How small businesses can drive value from small data
how-small-businesses-can-drive-value-from-small-data

How small businesses can drive value from small data

By  |  February 10, 2021  |  Uncategorized  |  No Comments

In the world of big data, gigabytes are worth less than pennies. But that loose change can add up to dollars for a small business. Those digital mom-and-pop online stores face the same analytical challenge as their gigantic competitors: figuring out who are the best customers and how to sell to them.

Small businesses simply may not have the quantity of data — or the means — to use big data techniques on their own. But they can always hire a solution that helps drive value from “small data”. Methods vary.

Creating big data from small data

Long known for selling email marketing solutions to small businesses, Mailchimp is also a player in big data. The company has its own corps of data scientists, computer scientists and mathematicians, explained David Dewey, Chief Data Science Officer at Mailchimp. “The objective is to bottle ourselves and put it into the product… You gain the capability without hiring the person.” Dewey said.

On the back end, Mailchimp has petabytes of data from its customers, anonymized to protect their privacy, but available for analysis. Mailchimp uses its machine learning model to act as an input to the client’s small business model. The big data input acts as a center of gravity, keeping the small business model on track, Dewey explained. Small businesses can compare their performance against the averages compiled by Mailchimp’s customer base to see how they rate. Those patterns can also reveal areas where improvements can be made, and best practices that can be used to enhance online sales.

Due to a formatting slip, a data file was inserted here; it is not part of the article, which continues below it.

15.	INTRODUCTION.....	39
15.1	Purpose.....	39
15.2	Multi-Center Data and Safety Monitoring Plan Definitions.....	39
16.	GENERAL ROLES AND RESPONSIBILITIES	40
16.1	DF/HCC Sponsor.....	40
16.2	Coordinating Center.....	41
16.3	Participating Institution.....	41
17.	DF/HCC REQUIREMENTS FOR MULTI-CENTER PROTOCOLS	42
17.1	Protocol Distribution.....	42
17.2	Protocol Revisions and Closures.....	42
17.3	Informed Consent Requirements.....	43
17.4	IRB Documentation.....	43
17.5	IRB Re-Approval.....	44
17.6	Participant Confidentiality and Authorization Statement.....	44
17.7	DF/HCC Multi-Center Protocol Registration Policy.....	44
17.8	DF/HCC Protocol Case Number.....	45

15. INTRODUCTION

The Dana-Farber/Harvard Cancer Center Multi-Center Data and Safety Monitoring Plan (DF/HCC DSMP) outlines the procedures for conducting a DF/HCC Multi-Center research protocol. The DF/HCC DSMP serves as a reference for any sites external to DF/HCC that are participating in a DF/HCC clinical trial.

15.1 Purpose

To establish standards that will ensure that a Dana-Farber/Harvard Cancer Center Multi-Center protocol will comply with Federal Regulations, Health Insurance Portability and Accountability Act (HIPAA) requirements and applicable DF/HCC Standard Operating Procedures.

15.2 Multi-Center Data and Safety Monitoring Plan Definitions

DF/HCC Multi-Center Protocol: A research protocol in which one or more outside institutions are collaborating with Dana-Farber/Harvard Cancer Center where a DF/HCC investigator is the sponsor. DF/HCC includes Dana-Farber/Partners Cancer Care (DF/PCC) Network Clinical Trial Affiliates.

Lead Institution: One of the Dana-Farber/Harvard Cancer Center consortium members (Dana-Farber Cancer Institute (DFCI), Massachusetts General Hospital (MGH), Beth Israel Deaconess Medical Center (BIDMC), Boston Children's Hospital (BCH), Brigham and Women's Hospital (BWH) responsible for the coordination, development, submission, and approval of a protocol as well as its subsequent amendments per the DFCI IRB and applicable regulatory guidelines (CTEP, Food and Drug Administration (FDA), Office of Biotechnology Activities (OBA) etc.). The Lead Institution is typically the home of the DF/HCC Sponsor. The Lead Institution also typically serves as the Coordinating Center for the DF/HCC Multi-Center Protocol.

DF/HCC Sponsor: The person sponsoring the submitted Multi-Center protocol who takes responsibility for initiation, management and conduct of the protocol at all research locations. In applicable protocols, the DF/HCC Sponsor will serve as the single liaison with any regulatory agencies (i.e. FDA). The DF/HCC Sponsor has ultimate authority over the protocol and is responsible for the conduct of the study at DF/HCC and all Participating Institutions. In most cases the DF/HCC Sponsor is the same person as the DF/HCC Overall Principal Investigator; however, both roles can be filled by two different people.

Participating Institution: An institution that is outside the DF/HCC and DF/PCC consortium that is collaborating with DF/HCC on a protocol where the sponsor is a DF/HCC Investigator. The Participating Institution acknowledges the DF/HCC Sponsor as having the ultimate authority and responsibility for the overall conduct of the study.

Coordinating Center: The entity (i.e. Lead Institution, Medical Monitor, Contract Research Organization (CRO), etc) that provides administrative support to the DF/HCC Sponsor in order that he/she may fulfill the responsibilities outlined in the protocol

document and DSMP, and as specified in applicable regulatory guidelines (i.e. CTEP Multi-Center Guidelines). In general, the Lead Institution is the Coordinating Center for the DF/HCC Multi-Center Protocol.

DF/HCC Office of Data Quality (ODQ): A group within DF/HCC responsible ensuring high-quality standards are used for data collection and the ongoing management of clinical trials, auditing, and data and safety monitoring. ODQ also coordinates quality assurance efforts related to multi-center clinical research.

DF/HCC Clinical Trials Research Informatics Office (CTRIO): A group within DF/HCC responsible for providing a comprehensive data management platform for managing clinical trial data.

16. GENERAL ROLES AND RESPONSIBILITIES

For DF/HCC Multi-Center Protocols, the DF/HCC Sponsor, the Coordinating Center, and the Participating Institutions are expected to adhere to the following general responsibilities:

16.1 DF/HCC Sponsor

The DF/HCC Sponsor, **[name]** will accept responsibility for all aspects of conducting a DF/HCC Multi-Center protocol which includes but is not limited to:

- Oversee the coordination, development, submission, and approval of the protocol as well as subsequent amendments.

Essentially, Mailchimp is seeking to give small businesses the benefits of big data-driven machine learning by pooling the small data they have available.

Using small data as “Business GPS”

Another approach is to tap into the data stream in real time, recomputing to redraw the business picture, explained Mark Stouse, chairman and CEO of Proof Analytics. “It’s not hard to use data as it’s being collected. It gives you observations, and improved confidence in the results.” he said.